Budget Woes Seen Hurting E.D. Centers
The Department of Education's 15 new technical-assistance centers are supposed to be one-stop regional shopping centers for guidance on school reform.
But despite enthusiasm in Washington and in the field, budget delays and funding cuts threaten to limit the centers to mini-mart status.
The new centers replace 48 categorical centers that had provided specific assistance to schools running federal programs such as Title I, drug education, and migrant- and bilingual-education programs. The old system received $44 million in the fiscal 1994 federal budget, which paid for most center activities in the 1994-95 school year. (See box, page 23.)
The Clinton administration had hoped to spend more than $80 million between the summer of 1995 and the fall of 1996 to close out the old centers and get the new ones running. But only about $50 million was ultimately available, and the new centers will receive less than half as much as they had planned for.
"The new centers are our effort to provide technical assistance that's collaborative and positive," said Jim Kohlmoos, an acting deputy assistant secretary for elementary and secondary education. "But we're compromised in our efforts."
While some educators worry that the closing of the old centers signals the loss of subject-specific training they need, dissatisfaction with the change was not what drove appropriators to set a low funding level.
A House Republican aide said that merging the old centers "was consistent with the way we wanted to go."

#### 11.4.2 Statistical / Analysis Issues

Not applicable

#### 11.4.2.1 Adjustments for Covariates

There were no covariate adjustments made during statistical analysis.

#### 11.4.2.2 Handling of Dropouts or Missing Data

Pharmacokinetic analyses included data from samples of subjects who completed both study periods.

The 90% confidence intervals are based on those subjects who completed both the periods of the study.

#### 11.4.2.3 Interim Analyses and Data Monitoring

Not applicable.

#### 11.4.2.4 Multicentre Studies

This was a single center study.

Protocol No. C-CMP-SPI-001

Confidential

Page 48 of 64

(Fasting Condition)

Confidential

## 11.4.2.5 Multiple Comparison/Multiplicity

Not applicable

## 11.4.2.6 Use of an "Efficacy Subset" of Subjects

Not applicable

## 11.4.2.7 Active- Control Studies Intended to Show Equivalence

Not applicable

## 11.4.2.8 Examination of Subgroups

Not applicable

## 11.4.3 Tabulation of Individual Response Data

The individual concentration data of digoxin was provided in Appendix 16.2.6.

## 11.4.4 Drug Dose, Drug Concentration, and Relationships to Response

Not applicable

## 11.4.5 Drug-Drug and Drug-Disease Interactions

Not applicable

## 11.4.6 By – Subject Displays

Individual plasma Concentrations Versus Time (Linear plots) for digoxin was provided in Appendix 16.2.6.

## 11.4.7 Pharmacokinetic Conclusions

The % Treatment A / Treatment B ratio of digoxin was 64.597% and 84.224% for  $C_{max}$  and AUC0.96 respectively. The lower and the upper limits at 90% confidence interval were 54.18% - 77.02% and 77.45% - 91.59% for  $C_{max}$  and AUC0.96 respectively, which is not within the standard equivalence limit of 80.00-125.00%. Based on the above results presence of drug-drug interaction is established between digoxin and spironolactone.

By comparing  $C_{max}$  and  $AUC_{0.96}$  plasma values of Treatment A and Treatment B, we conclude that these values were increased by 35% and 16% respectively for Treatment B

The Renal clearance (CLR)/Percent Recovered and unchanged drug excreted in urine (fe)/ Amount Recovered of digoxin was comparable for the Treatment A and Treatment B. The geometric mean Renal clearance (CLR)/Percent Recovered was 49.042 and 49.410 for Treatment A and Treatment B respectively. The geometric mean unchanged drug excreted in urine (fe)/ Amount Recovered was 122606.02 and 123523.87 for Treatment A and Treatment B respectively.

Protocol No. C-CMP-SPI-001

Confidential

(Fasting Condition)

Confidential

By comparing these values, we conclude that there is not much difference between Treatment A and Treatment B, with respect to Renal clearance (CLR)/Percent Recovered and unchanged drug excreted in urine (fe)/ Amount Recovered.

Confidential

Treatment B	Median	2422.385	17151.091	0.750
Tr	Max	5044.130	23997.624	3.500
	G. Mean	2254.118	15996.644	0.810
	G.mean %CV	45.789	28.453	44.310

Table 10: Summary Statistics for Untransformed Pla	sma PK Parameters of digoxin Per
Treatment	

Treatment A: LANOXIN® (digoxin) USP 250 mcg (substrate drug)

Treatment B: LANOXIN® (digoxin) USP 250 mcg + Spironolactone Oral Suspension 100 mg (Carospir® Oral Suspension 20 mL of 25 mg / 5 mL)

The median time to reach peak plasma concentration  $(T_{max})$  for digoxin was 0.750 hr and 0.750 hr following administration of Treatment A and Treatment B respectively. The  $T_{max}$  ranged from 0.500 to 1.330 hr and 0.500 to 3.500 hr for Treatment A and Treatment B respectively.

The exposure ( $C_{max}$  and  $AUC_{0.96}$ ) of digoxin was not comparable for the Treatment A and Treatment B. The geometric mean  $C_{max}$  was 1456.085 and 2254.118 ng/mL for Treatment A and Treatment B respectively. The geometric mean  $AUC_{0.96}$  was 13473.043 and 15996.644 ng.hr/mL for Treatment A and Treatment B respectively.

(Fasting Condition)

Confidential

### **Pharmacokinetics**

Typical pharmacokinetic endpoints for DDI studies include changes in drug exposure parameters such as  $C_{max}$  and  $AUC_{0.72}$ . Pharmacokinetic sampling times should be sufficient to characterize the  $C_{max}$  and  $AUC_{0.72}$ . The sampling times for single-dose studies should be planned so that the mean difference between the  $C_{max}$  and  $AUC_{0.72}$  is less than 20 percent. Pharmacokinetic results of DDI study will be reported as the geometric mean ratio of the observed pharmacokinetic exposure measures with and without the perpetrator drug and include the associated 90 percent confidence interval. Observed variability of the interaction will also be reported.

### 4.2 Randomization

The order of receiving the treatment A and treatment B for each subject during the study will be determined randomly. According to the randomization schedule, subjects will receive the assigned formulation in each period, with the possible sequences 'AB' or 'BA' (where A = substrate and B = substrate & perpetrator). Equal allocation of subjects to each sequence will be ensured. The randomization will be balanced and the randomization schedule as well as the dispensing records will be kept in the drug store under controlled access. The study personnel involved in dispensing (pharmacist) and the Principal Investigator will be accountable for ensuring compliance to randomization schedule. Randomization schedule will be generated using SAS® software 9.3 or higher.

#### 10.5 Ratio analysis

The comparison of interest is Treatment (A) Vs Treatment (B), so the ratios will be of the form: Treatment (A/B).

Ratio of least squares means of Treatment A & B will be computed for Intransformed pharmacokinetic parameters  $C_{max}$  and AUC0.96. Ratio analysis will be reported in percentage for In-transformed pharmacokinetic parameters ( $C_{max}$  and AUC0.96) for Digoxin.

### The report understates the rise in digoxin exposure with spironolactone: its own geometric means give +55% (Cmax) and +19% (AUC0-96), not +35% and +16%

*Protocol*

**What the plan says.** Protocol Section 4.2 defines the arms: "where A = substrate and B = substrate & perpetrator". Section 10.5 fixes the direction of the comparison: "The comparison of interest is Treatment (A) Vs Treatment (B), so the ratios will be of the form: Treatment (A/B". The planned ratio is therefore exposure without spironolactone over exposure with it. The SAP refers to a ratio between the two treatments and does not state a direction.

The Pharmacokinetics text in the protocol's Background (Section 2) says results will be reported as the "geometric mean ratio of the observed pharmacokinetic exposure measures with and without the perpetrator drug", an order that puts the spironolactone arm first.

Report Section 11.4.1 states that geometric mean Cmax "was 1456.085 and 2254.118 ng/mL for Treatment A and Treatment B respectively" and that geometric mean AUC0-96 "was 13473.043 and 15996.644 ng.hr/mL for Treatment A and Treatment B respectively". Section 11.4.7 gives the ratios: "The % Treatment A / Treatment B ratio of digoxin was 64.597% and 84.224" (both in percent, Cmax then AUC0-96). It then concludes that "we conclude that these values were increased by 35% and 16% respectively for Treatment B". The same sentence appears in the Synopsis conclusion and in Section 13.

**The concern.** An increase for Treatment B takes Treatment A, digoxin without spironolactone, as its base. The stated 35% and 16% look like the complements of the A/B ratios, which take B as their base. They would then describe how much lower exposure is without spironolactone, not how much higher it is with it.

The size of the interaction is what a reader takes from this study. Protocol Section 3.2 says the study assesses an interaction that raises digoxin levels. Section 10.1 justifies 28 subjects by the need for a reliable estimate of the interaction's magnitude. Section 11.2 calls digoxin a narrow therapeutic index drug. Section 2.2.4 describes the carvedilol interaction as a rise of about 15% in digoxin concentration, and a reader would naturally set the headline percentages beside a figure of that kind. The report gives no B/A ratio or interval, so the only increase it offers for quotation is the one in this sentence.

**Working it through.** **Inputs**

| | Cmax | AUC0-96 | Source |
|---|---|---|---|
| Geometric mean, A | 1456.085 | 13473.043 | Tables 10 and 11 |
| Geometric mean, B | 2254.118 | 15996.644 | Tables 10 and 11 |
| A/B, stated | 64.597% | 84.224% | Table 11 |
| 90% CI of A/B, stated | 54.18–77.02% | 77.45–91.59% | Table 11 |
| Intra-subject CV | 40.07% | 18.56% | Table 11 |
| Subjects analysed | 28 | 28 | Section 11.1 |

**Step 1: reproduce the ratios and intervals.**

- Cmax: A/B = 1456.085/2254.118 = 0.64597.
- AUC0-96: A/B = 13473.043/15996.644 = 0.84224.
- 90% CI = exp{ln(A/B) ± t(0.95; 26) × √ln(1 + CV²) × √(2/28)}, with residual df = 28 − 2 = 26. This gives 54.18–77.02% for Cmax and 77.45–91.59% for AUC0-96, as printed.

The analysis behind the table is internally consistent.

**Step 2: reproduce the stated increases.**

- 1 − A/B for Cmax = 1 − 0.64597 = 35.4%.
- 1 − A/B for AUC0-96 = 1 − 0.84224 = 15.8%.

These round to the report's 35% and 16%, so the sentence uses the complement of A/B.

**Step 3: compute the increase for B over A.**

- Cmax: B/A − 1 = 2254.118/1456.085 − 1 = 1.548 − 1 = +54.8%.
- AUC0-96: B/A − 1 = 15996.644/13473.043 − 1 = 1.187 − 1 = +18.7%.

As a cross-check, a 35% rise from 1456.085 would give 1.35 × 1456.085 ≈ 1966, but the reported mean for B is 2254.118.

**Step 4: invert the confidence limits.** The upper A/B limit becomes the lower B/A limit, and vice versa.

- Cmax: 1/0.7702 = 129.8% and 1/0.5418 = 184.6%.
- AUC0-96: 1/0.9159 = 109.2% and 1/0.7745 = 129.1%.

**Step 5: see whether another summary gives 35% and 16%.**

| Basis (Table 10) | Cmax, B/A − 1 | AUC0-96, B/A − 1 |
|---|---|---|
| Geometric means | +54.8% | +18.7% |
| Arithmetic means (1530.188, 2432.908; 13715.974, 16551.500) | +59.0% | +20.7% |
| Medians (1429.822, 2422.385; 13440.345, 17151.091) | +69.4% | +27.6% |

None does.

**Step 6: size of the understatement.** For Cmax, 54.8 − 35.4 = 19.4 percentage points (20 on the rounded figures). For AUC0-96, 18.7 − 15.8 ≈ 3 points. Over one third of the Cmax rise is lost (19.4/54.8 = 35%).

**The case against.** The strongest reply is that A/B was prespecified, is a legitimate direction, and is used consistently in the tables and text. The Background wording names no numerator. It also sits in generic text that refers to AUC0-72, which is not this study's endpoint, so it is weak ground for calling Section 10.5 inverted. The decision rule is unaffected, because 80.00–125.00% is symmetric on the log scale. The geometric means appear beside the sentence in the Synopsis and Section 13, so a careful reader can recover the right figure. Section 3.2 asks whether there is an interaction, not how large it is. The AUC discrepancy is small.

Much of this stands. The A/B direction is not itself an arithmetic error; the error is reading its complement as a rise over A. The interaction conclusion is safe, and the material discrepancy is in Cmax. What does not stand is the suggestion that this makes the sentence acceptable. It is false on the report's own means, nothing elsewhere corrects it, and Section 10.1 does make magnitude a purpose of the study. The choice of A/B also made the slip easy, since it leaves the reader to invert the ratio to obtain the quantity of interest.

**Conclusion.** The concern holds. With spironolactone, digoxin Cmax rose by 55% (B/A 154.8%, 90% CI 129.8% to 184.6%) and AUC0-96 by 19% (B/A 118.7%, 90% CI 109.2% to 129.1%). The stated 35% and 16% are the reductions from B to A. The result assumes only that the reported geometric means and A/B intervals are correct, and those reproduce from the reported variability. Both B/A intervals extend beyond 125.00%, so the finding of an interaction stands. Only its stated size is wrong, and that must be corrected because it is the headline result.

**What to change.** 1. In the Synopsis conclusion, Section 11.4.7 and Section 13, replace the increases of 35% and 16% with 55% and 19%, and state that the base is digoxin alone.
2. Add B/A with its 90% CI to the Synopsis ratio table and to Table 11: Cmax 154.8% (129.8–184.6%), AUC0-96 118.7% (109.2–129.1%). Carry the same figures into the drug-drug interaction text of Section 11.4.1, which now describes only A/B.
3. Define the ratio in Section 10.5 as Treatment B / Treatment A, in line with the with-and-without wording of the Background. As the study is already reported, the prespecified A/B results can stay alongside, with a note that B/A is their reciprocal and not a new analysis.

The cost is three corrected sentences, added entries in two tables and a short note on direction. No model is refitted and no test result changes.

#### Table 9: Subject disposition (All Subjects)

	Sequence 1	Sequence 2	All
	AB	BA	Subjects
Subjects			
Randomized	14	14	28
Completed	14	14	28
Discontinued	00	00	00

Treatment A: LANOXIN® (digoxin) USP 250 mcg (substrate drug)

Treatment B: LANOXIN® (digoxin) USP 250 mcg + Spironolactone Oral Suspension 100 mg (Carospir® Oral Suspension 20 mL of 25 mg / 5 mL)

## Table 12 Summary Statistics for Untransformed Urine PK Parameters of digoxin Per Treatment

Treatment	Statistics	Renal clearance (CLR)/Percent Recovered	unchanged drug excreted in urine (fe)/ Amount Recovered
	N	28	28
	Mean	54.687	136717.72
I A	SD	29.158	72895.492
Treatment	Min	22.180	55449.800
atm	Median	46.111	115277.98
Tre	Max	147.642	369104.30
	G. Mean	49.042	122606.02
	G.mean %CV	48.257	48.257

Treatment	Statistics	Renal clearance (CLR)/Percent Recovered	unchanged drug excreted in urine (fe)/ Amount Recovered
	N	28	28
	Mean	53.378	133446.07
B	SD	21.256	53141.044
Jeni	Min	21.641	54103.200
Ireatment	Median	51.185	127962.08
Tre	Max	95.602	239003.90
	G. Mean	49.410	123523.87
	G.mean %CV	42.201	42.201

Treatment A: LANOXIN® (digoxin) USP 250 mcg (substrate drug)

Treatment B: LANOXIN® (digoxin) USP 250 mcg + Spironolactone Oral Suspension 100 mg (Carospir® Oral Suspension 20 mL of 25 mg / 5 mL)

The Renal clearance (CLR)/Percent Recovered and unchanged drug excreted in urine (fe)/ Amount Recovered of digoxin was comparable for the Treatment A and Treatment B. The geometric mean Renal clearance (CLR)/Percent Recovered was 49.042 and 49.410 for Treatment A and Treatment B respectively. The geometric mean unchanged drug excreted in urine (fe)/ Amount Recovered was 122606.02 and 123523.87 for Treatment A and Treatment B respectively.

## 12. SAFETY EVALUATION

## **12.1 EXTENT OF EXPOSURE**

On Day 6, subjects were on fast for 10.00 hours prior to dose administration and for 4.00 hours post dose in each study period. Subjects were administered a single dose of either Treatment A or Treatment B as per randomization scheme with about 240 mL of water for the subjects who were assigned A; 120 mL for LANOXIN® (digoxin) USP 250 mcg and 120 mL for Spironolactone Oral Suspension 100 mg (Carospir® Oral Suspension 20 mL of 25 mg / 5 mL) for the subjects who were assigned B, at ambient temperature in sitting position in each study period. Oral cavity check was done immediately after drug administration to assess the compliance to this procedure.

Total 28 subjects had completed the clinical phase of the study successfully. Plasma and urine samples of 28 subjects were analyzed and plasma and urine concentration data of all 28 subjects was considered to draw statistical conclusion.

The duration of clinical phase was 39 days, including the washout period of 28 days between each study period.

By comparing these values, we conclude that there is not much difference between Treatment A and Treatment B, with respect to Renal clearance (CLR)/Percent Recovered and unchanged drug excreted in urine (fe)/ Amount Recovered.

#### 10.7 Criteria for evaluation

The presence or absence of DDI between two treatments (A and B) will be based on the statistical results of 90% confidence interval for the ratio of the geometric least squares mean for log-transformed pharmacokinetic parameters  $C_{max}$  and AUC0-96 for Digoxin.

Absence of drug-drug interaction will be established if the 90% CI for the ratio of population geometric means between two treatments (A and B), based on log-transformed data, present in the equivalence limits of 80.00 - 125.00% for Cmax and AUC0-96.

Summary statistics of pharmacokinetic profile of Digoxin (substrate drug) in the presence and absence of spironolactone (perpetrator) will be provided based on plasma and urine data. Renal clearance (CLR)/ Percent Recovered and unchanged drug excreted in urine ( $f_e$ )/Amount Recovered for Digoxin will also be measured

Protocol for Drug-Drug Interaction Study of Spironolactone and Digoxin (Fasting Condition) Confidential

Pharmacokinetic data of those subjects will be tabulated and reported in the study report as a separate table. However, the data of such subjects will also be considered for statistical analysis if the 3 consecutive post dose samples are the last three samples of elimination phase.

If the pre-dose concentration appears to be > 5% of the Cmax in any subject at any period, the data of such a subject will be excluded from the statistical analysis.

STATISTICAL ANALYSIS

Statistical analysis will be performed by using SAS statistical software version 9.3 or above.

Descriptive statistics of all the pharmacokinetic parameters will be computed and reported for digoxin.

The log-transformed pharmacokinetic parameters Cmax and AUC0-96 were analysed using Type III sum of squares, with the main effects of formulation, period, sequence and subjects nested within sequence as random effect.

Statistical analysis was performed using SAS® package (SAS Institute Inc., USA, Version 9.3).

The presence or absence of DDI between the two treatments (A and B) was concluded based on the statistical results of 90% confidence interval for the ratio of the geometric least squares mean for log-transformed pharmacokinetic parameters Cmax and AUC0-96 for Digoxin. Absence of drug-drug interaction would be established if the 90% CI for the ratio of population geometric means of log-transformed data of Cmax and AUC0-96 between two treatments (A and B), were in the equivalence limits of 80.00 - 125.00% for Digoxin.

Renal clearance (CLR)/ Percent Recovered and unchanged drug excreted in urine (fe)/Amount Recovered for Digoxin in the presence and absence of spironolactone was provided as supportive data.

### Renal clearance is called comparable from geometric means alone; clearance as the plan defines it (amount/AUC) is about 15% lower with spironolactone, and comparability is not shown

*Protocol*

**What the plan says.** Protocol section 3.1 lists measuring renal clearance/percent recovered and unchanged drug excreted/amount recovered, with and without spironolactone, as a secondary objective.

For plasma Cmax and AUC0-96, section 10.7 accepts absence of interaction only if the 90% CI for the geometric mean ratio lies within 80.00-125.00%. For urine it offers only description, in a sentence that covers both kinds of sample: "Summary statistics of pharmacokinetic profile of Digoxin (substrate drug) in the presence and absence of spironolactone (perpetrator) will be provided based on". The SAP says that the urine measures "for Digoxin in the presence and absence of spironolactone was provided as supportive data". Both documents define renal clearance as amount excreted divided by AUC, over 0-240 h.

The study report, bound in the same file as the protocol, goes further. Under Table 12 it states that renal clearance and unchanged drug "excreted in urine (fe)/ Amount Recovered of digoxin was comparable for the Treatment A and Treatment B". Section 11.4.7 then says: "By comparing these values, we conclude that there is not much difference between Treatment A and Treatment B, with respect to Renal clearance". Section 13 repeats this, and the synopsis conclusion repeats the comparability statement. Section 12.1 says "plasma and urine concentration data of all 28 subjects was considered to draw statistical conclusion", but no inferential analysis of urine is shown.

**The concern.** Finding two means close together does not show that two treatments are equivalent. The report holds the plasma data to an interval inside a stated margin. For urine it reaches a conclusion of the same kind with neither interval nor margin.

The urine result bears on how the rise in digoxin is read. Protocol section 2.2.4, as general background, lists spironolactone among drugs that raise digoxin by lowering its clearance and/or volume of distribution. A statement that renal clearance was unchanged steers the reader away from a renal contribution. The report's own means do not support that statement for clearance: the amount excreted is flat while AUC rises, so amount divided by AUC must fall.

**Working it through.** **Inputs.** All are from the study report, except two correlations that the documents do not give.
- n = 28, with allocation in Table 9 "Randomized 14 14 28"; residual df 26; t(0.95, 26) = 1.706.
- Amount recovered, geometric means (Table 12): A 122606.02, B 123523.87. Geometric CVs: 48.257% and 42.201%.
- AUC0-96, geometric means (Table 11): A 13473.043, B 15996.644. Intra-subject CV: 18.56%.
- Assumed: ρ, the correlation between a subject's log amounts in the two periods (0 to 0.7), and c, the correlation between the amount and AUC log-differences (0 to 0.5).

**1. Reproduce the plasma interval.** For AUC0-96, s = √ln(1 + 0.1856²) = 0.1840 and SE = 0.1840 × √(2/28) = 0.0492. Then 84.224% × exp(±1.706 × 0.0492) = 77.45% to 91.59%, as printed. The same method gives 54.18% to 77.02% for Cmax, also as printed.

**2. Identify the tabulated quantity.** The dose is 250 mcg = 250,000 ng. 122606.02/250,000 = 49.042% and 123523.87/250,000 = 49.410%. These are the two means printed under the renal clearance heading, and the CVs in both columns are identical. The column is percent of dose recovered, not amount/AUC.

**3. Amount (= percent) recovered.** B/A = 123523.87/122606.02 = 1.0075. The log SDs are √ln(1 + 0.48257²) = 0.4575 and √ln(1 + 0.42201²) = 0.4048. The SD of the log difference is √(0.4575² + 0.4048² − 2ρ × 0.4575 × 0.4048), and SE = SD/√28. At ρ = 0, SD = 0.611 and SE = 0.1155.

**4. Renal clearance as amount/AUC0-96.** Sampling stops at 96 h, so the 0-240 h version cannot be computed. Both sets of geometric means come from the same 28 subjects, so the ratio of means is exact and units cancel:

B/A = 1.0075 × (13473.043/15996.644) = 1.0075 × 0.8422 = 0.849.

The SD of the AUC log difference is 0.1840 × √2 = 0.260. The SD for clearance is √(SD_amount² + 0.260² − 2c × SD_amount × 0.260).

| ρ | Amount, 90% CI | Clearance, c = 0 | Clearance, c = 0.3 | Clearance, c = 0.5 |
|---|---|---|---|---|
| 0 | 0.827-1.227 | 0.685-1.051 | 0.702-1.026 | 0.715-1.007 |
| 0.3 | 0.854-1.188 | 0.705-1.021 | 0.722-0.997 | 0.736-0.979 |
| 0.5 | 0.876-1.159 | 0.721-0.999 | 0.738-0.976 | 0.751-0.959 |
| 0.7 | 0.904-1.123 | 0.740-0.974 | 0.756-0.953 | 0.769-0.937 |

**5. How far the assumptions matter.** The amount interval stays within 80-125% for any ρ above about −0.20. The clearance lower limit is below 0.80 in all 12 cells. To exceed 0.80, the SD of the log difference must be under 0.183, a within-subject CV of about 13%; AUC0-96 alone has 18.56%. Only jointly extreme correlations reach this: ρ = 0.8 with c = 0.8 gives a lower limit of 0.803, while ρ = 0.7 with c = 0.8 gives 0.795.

But by appropriating only $21.6 million this year, less than half as much as the administration requested, he said, "we tried to send the message that things are still far too fragmented."
Created by the Improving America's Schools Act, which reauthorized Elementary and Secondary Education Act programs in 1994, the centers are intended to be clearinghouses that focus on promoting high academic standards, especially for low-income children. (See list, page 23.)
Using in-house experts or subcontractors, most of whom ran categorical centers under the old system, the centers will focus less on specific issues and more on broad reform efforts, such as statewide academic standards or the new assessment systems required by changes to the Title I remedial-education program.
"There's a lot more cooperation and collaboration. I think you'll see a lot more common sense," said Pamela Buckley, the director of the Region IV Comprehensive Technical Assistance Center in Charleston, W.Va.
The new system reflects the department's broader efforts to change the way it assists states and districts. The department has begun cross-training specialists, is expanding the use of technology to communicate with the public, and is reviewing its auditing policy to focus on technical assistance. (See Education Week, Jan. 24, 1996.)
In addition, state monitors are being sent out in teams to review states' operation of federal programs, rather than as "a parade of individuals," Mr. Kohlmoos said.
"We're defining a partnership rather than a command-and-control relationship," he added.
But the technical-assistance centers have been hamstrung by fiscal uncertainty.
The troubles began last summer, when Congress passed a rescissions bill that cut $574 million that had already been appropriated for Education Department programs. (See Education Week, Aug. 2, 1995.)
That bill sliced $14.9 million from the $44.5 million that had been appropriated for technical-assistance centers in fiscal 1995, which began Oct. 1, 1994.
The new centers, which began operations on April 1 of this year, were to have received at least $15 million of that money for start-up costs, with the old centers using the rest to continue through March 31. But start-up funding was cut to about $1.5 million.